The impact of the class on the roughly 85 participants was varied, but profoundly challenged most of their world views. A few pulled back from ecological activism altogether, though they later returned, but many did not challenge the validity of the information yet urged us to essentially water-down our content and conclusions because it was too frightening and would lead to a feeling of hopelessness. My answer was, and has always been, that if the information is accurate, frightening or not, it is irresponsible not to present it.
We gave the class again in 2008, 2009 and 2010, then again in 2014, 2015 and 2017. In the years between 2006 and 2012, we acquired respect from LA’s environmental movement, but a majority of the organized far left were, in my view, deep in denial. I personally, in a number of public meetings, was called a “kook catastrophist,” a “Neo-Malthusian,” an “apolitical tree hugger,” and many other negative epithets – I haven’t heard any of that in-your-face name calling in the last six or seven years.
So what has changed? Reality. If you have been paying attention and are not mired in rigid ideology, then continued denial is no longer an option. I’m not going to present a bunch of graphs and charts to back up my arguments, but simply lay out what most scientists now think. I’m grounding this conclusion from the Converging Storms reader.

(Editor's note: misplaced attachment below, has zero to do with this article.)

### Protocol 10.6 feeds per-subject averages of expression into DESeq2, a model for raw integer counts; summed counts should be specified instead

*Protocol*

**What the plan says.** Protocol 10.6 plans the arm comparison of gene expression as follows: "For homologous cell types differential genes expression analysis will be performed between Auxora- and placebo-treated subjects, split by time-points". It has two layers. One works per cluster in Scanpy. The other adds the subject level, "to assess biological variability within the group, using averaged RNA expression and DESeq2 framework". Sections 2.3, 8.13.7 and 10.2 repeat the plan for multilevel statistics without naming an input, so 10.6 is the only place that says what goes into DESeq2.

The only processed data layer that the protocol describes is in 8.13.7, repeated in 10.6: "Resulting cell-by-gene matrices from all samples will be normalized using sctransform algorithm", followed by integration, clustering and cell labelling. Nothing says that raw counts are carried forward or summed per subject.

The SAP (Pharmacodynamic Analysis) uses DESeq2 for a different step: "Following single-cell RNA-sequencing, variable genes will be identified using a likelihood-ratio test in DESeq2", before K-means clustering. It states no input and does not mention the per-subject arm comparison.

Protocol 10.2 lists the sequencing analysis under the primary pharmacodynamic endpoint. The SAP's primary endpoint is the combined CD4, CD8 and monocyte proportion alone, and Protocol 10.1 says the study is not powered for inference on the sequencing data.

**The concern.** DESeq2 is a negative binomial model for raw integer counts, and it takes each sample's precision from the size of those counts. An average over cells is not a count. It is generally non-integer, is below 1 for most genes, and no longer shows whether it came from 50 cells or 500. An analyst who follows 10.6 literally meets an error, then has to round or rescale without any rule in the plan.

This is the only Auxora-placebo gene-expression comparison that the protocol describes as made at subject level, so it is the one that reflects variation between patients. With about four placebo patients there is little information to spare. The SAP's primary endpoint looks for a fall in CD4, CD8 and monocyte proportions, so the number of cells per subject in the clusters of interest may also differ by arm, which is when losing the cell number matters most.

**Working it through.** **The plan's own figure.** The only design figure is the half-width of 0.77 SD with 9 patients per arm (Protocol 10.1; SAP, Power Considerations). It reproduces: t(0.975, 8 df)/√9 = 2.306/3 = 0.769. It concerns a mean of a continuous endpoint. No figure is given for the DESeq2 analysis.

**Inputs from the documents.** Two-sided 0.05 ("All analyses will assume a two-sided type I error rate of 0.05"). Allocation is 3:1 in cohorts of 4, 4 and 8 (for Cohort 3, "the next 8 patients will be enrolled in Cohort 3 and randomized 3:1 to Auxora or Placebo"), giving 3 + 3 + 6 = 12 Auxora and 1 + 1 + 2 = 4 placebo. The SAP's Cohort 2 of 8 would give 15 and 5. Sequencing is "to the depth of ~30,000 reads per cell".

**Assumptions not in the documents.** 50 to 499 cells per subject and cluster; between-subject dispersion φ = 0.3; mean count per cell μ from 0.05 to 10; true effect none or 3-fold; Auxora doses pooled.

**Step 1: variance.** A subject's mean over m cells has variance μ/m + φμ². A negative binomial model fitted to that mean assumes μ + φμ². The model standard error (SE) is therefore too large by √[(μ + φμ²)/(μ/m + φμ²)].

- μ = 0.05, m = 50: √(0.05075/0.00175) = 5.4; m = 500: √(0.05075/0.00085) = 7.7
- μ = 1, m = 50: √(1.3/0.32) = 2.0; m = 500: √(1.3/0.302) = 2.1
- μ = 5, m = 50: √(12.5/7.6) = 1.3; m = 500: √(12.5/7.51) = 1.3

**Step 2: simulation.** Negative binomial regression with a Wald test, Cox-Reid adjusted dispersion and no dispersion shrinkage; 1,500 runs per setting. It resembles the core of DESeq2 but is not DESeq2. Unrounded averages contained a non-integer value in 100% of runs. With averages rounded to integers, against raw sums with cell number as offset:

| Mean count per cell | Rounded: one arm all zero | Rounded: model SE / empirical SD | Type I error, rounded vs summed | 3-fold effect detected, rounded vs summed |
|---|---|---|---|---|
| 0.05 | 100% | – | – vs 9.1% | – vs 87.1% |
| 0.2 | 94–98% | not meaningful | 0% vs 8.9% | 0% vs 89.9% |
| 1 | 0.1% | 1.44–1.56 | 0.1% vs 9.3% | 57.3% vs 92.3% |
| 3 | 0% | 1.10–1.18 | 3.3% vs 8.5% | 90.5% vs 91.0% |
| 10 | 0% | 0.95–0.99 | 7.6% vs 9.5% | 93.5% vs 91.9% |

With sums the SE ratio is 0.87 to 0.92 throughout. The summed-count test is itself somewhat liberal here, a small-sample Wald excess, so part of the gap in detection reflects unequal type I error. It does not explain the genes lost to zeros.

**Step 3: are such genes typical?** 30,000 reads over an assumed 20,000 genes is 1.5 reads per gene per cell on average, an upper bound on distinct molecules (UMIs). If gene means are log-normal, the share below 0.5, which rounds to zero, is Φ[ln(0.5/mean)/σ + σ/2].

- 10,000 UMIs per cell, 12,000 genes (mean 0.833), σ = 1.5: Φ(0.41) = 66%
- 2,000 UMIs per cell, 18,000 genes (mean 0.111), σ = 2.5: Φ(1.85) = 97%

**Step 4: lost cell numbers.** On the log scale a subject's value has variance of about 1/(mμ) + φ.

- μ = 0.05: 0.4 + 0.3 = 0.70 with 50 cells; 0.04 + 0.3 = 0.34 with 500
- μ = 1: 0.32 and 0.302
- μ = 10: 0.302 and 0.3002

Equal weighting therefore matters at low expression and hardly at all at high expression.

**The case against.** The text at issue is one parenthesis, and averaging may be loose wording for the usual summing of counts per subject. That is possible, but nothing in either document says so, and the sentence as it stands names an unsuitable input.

The first session focused on energy – what it is and why it is so important. In this short piece, I’ll keep it simple. Energy is the capacity to do work. Nothing moves without energy. The laws of thermodynamics help spell out the limitations of our access to energy. The First Law states in essence that energy cannot be created or destroyed, only changed in form. If this was all there was to it, no problem, but it’s the Second Law that throws a monkey wrench into the machinery. The Second Law of Thermodynamics, often called Entropy, declares that, in any isolated system, everything moves in one direction, hot to cold, order to disorder, unless new energy from the outside is introduced into the system. Fortunately, we have the Sun or we would have frozen solid millions of years ago.